I was pleased to have been asked to engage Canada’s minister of immigration, refugees and citizenship in a wide-raging conversation on Canada’s migration policy and practice on Monday, May 20, at the Regional Headquarters of t he University of the West Indies (UWI) before a knowledgeable and keen audience.
The minister is himself an immigrant-turned-Canadian citizen. Born and raised in Somalia, Ahmed Hussen migrated to Canada in 1993 and settled in Regent Park, quickly gravitating towards public service and later political representation. He is in fact the member of parliament for the riding of York South-Weston; but he prides himself on his background as a lawyer and social activist, with a proven track record of leadership and community empowerment. He has a big portfolio but seems determined to manage it successfully.
Minister Hussen and a team from the Canadian High Commission, including h er Excellency Laurie Peters, visited The UWI to provide information on immigration policy and procedures as well as on the educational dimension of immigration to Canada. Canada has long been the recipient, not just of skilled labourers and economic migrants from Jamaica, but also of Jamaican students seeking to enter Canada’s Tertiary Educational Sector. Indeed, there is a growing collaborative relationship between Canada and t he University of the West Indies, most recently through the proposed partnership with Brock University for a Canada-Caribbean Studies Institute.
The question-and-answer session after the formal interview was lively, with the greatest concern expressed over the new facilities at Haining Road in Kingston to receive applications for visas. Many are watching to see if this new location will satisfy the needs of Jamaicans for a comfortable processing experience. We will watch that page.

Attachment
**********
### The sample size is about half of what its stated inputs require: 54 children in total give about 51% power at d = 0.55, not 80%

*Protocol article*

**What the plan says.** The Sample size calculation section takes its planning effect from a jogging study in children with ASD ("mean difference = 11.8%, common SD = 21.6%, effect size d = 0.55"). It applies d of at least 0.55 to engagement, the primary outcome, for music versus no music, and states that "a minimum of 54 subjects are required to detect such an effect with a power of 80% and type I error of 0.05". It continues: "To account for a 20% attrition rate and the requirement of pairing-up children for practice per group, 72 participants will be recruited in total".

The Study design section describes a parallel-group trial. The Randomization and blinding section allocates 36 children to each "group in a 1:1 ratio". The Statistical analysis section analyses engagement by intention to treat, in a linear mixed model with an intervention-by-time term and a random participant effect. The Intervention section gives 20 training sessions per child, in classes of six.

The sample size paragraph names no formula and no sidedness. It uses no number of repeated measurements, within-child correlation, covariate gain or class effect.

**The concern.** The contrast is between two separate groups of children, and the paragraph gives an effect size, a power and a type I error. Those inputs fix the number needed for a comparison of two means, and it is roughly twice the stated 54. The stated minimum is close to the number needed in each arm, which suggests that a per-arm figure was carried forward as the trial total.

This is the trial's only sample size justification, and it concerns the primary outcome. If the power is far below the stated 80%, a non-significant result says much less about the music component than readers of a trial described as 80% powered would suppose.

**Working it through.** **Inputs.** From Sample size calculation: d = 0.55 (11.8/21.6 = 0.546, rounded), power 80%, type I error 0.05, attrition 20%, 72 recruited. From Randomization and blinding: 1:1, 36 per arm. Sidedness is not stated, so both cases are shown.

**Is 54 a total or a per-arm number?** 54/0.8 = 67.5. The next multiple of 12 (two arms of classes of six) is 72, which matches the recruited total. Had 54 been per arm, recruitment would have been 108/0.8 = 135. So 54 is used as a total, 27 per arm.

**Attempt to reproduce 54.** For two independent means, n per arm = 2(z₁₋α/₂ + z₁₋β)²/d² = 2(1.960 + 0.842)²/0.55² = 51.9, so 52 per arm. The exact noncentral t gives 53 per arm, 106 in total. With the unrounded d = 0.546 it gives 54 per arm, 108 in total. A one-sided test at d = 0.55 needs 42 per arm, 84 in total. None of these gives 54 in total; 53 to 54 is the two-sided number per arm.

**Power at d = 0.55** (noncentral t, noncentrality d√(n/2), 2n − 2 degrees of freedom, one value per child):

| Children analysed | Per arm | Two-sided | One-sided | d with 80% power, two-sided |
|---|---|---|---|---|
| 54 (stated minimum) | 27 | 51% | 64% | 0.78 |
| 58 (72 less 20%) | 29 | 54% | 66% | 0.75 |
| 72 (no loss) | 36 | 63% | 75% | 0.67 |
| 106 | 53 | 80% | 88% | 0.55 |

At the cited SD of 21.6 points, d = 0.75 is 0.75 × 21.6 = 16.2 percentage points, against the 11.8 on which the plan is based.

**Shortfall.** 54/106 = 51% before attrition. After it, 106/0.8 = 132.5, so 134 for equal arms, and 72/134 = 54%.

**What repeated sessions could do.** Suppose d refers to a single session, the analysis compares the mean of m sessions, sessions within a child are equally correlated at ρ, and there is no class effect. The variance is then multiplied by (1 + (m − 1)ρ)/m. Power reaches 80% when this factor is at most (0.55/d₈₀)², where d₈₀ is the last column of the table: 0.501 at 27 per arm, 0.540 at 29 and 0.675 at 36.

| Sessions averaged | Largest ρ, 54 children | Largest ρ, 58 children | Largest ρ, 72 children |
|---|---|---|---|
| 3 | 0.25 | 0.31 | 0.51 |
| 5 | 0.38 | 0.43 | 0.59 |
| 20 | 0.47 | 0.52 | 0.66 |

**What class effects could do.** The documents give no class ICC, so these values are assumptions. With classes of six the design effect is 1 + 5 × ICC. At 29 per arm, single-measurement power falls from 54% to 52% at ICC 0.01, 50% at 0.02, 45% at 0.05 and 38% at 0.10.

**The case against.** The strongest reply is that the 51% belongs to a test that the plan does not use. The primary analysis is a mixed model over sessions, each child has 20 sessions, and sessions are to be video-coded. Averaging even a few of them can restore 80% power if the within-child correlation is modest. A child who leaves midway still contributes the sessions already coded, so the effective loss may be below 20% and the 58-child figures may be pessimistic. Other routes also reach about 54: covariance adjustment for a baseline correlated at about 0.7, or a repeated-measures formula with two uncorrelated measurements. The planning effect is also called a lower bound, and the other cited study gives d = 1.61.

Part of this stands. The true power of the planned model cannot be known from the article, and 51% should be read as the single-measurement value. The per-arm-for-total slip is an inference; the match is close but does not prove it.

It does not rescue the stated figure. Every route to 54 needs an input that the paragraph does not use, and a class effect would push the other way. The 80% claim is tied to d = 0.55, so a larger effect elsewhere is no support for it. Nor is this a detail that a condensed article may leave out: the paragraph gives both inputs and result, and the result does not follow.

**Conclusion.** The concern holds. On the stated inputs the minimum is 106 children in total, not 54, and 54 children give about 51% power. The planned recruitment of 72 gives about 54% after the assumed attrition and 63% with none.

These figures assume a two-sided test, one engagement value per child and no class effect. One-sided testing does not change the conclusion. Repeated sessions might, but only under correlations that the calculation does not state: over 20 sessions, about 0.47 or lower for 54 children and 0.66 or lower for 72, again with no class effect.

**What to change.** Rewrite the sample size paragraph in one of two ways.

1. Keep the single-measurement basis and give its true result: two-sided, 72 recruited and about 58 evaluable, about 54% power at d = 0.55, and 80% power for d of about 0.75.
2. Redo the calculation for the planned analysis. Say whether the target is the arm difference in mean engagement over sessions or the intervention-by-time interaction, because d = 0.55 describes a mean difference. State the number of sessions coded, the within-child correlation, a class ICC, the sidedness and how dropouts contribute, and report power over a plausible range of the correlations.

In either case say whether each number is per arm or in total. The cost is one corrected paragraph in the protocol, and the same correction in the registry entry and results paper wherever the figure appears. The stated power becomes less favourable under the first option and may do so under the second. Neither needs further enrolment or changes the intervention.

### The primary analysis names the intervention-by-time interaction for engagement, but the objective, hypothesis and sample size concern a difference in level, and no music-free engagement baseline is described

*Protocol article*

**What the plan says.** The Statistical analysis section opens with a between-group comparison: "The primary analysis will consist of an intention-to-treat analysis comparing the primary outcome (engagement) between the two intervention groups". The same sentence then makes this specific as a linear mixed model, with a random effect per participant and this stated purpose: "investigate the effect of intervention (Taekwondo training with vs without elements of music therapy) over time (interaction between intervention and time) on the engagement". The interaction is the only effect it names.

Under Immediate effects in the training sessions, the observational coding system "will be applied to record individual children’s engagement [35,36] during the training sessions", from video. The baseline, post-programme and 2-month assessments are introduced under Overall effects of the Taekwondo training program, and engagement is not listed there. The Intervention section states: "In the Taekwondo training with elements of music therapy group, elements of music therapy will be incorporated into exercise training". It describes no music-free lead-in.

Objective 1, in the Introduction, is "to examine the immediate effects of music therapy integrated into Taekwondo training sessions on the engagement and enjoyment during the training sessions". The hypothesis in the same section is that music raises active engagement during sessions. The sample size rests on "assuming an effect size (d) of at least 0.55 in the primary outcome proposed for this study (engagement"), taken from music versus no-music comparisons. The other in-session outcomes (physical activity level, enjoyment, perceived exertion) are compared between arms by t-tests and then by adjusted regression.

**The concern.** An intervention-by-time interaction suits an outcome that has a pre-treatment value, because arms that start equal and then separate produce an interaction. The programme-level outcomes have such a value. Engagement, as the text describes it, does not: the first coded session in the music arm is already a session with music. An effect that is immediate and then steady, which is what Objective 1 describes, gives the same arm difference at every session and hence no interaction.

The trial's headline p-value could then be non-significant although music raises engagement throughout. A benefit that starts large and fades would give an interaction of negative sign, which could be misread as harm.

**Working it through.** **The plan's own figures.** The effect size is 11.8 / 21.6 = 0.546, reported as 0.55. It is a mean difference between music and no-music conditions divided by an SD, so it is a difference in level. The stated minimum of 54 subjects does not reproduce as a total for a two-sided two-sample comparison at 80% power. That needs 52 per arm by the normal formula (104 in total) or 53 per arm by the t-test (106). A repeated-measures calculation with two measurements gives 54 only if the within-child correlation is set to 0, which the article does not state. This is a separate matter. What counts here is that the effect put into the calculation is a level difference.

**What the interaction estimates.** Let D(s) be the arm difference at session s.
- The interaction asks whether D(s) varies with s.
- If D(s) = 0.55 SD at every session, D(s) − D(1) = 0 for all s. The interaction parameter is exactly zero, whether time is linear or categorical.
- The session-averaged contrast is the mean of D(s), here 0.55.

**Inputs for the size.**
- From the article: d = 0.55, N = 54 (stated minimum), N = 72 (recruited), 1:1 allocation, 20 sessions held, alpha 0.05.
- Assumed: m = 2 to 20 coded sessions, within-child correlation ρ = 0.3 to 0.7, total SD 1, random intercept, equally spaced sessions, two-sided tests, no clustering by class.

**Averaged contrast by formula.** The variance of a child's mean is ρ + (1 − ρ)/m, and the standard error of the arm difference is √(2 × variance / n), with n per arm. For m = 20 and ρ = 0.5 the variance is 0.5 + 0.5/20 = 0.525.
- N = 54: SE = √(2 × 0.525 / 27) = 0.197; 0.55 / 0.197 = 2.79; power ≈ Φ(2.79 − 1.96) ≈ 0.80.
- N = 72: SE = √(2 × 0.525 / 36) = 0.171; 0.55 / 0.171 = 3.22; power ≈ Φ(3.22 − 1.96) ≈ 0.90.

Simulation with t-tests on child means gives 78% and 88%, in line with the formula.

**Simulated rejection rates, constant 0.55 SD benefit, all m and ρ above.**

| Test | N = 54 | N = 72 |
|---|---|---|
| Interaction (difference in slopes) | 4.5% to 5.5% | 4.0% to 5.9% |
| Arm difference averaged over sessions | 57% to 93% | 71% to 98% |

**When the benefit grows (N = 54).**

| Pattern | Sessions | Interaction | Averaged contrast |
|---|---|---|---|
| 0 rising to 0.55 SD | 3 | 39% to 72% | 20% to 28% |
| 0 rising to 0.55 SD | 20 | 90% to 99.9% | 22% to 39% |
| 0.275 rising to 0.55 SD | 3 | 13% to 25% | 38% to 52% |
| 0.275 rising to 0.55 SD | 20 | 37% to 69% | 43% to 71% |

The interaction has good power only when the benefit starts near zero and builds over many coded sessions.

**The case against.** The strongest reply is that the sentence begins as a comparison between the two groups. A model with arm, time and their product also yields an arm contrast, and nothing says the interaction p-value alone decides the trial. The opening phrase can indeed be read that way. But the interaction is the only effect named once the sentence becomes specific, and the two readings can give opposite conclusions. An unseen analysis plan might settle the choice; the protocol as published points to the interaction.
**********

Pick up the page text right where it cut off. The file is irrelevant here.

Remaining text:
MAROON HISTORY To my delight, though, I discovered that the minister earned a BA degree in history from York University. So, I took the opportunity over lunch to talk history with the minister. Among other historical topics, I shared the terrible history of the just under 600 Trelawny Town (Cudjoe’s Town) Maroons who fought in the Second Maroon War (1795-96) and who were exiled from Jamaica on June 26, 1796 (arriving almost a month later) to a life of hardship in wintery Halifax, Nova Scotia, before petitioning to be sent to Sierra Leone in 1800.
They were deported by the British forces as a way of disposing of a freedom fighting force, and, as Dr Allister Hinds tells in an article on the topic, their deportation was endorsed by a joint committee of the House of Assembly and Council.
Some Jamaican Maroons eventually returned to Jamaica, but most became part of the larger Creole people and culture of Sierra Leone. The evidence of their existence is still in Halifax, not only because they worked on the new fortifications at the now famous Citadel Hill in Halifax, but also because a few remained to contribute to the African-Canadian culture, especially in the Preston area of Halifax County, and, according to an 1817 census, the black community of Tracadie in Guysborough.
They were not immigrants, refugees, or asylum seekers, but exiled peoples.
Hopefully, the minister will use his interest in history and community advocacy to heed the call for greater visible recognition of the Maroon’s contribution to Nova Scotia. It is always nice when politicians know and appreciate history!
LINK ORIGINAL: Jamaica Gleaner